XP by contrast notes that documentation is not needed so much inside the team, as outside, and sees it as a costed story that needs to be delivered. The goal here is, I suspect, to reduce unnecessary documentation by forcing it to be evaluated alongside other feature sets. XP relies more heavily on programmer-to-programmer communication to distribute knowledge about the system than written documents, but mandates pair-programming to make this possible: because you share understanding with others through pairing, there are no ‘dark areas’, and less need for people to document what has happened. In addition the code and tests are seen as then primary repository of detail on how the software was implemented, for fear that documents always grow out-of-date and the natural inclination is to ‘use the source Luke’. Beck states that apart from code and tests you should ‘rely on social mechanisms to keep alive important history of the project’. Beck is unclear what these ‘social mechanisms’ are, but many projects I have worked on have used tools like wikis that create collaborative, constantly-edited, documents as repositories of history as one non-verbal, social mechanism, for recording project history. Also see this page for more on XP and documentation, but the summary is whatever the team needs or the customer wants.

As Crystal does not mandate pair-programming it needs to compensate by mandating a level of documentation to preserve project history. Crystal sees documentation as one of the work products and provides a list of what documents it would expect. Again though the documentation is purposeful – to ensure the next game is successful – and vague enough to encourage an only what you need for this project approach.

Personally, I am more aligned with the Crystal approach right now, as we do side-by-side programming, not pairing, so we need to preserve knowledge in writing. In addition, our structure requires handover of projects at times, so we need some documentation to effect that. I do have some warm feeling toward the idea of capturing history via wikis or even mailing lists so that we capture living information.

I have not used DSDM, though I worked for an organization that flirted with the idea in the ’90’s, but a review of the Wikipedia entry suggests that it has a significant number of artefacts produced throughout the development lifecycle.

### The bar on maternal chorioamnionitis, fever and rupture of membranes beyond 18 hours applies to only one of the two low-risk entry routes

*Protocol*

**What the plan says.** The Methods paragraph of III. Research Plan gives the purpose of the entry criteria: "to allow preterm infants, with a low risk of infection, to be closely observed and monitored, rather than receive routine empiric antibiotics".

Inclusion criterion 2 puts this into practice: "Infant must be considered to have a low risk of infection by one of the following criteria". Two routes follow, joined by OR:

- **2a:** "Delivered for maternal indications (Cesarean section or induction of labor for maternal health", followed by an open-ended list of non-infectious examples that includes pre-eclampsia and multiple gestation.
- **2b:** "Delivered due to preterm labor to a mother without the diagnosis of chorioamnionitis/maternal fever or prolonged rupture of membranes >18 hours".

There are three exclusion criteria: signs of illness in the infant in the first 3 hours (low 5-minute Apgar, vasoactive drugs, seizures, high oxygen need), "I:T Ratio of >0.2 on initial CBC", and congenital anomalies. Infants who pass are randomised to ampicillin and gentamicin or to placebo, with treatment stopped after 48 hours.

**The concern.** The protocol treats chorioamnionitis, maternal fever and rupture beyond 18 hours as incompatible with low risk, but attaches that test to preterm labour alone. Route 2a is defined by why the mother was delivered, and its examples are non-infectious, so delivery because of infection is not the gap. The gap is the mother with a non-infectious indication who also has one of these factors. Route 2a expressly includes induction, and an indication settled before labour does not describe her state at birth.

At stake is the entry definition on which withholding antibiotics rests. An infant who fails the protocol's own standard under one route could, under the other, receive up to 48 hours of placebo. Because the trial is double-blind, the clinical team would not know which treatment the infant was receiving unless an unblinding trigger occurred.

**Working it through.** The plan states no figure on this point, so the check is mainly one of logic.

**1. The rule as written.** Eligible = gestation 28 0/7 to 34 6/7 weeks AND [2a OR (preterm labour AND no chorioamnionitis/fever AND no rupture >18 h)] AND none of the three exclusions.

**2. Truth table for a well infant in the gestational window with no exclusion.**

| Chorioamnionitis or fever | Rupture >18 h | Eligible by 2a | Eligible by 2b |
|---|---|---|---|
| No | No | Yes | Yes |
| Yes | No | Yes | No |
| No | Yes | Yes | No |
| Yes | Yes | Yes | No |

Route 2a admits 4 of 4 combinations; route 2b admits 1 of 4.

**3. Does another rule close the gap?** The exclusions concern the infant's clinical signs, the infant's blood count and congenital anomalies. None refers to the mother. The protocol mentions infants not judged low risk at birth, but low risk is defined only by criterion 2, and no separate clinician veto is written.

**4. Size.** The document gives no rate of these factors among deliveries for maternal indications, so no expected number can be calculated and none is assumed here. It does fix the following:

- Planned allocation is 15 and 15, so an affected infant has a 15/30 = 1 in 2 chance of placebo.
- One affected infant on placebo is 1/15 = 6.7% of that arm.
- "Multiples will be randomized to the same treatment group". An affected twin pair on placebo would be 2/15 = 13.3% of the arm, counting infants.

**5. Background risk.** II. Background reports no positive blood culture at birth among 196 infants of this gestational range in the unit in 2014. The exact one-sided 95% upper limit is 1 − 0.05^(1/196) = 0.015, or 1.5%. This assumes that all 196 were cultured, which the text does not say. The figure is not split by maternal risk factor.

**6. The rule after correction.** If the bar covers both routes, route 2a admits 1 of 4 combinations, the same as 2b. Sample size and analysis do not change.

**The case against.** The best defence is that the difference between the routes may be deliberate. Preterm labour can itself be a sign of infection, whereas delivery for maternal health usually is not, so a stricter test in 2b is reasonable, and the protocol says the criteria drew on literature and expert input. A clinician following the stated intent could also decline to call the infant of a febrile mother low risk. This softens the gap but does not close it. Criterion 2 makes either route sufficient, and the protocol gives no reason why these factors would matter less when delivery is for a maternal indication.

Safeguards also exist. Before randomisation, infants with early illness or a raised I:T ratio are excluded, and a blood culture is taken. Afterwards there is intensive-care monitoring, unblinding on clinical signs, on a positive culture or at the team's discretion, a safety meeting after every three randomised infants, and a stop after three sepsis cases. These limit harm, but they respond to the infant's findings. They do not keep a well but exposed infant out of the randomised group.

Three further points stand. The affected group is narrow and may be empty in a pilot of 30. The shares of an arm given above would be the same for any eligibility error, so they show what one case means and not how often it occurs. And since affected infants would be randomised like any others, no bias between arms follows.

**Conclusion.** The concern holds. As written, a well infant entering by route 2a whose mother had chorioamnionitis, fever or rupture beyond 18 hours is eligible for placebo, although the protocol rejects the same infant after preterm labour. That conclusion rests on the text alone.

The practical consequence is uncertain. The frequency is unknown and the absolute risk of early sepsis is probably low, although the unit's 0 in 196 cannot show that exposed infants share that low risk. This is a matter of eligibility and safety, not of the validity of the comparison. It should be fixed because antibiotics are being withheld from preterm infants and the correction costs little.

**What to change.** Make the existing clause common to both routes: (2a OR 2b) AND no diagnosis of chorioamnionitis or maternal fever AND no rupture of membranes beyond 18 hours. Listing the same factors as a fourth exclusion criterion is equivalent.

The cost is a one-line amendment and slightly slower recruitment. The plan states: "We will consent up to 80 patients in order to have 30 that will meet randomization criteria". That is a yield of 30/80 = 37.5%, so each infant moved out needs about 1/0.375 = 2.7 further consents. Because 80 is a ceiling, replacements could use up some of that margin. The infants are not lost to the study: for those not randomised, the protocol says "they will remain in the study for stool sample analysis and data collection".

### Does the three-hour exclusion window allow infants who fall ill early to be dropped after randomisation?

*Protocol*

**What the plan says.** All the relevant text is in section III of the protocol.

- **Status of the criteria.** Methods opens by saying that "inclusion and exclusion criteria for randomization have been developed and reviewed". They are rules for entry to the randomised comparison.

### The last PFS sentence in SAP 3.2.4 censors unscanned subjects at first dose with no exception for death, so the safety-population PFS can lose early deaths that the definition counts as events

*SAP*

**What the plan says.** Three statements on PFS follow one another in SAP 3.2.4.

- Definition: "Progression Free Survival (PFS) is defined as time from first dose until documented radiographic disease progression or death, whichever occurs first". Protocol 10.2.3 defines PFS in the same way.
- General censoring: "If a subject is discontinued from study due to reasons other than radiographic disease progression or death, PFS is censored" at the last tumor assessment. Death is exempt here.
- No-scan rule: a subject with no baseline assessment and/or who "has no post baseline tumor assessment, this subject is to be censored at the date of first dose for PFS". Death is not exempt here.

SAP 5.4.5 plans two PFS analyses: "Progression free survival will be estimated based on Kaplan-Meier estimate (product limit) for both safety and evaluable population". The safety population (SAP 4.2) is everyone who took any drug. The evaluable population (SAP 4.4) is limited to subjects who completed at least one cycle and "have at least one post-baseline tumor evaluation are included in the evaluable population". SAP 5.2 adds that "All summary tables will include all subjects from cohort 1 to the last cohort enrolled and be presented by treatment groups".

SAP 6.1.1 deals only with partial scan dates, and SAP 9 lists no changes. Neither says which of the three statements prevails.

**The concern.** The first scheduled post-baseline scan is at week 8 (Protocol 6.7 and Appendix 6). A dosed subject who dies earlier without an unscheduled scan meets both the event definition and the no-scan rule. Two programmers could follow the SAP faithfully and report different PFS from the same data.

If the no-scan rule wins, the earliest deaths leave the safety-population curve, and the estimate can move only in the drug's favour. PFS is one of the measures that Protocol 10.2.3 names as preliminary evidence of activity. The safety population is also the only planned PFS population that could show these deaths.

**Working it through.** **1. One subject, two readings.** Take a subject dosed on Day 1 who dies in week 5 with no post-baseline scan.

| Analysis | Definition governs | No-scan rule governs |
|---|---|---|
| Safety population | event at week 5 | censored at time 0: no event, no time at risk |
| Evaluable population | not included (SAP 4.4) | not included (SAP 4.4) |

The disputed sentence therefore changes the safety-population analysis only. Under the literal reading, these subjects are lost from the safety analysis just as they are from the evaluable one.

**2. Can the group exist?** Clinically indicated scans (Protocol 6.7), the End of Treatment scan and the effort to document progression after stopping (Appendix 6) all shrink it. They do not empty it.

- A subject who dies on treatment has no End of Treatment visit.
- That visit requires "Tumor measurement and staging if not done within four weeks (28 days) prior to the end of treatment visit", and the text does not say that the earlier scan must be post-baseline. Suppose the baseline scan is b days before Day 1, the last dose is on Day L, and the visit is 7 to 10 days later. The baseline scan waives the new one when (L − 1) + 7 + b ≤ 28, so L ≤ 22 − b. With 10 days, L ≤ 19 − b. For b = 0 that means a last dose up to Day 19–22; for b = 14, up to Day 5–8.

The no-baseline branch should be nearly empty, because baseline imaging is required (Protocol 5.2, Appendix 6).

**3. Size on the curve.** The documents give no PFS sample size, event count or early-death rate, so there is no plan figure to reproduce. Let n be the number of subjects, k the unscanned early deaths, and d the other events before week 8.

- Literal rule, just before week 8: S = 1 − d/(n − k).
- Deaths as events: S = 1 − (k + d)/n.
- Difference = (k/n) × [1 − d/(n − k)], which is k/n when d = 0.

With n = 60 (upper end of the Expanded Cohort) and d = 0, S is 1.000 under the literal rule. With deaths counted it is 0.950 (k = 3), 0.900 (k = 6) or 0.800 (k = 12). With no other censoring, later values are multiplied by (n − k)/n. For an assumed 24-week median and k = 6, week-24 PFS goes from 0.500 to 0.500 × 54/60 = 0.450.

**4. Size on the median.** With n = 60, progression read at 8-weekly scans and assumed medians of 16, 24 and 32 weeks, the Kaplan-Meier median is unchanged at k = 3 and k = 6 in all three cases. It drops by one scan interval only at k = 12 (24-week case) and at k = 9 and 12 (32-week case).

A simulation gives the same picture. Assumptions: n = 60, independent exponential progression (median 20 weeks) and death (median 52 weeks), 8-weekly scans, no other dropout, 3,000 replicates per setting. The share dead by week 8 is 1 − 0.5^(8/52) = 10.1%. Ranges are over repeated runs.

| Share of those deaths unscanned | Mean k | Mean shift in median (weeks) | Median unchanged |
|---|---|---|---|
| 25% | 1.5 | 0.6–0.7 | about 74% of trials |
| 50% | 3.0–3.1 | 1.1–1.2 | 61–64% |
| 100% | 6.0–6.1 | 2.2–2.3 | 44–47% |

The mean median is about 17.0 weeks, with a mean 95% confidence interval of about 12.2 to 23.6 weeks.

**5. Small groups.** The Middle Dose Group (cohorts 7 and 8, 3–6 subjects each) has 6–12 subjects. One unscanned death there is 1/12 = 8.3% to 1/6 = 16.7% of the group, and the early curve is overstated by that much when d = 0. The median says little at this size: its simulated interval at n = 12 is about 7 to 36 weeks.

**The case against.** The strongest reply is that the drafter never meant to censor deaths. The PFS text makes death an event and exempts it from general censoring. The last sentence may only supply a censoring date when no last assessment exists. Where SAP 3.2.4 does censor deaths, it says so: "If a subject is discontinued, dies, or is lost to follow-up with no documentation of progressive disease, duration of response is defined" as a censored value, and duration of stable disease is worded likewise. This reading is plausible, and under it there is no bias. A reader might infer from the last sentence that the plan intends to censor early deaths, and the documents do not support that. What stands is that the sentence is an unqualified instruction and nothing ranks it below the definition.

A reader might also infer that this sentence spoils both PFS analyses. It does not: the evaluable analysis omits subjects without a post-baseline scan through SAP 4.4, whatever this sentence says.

The important thing to recognize here is that there agile covers a number of distinct methodologies, which while sharing common principles, differ in detail. You should  consider adopting a methodology (especially if you have no experience with agile methodologies and thus lack the experience to generate your own in-house alternative), and choose a model which matches your needs. Documentation requirements are just one part of that decision, but the desire to have documents need not be at odds with adopting an agile development methodology.

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49 Responses to Agile and Documentation

  1. chris seary says:

    Nice one, Ian. Very concise and solid. It dispels a lot of myths.
    Another aspect is the other purposes of documentation, separate from planning development. For instance, the operations team that have to use the application don\’t want to have to check code out of source safe whenever they need information.
    Also, auditing and compliance. I\’m doing security reviews at present, and I\’m just staggered when somebody comes up with the phrase "We don\’t have any documentation, because we do agile". So how do I assess whether their application meets compliance?
    Interestingly, I went to a seminar recently where the agile evangelist speaking said that compliance is a redundant concept. Interesting. That would mean that the bank I work for would become redundant, as they can\’t trade unless they meet compliance.
    Great subject – I could rant for hours!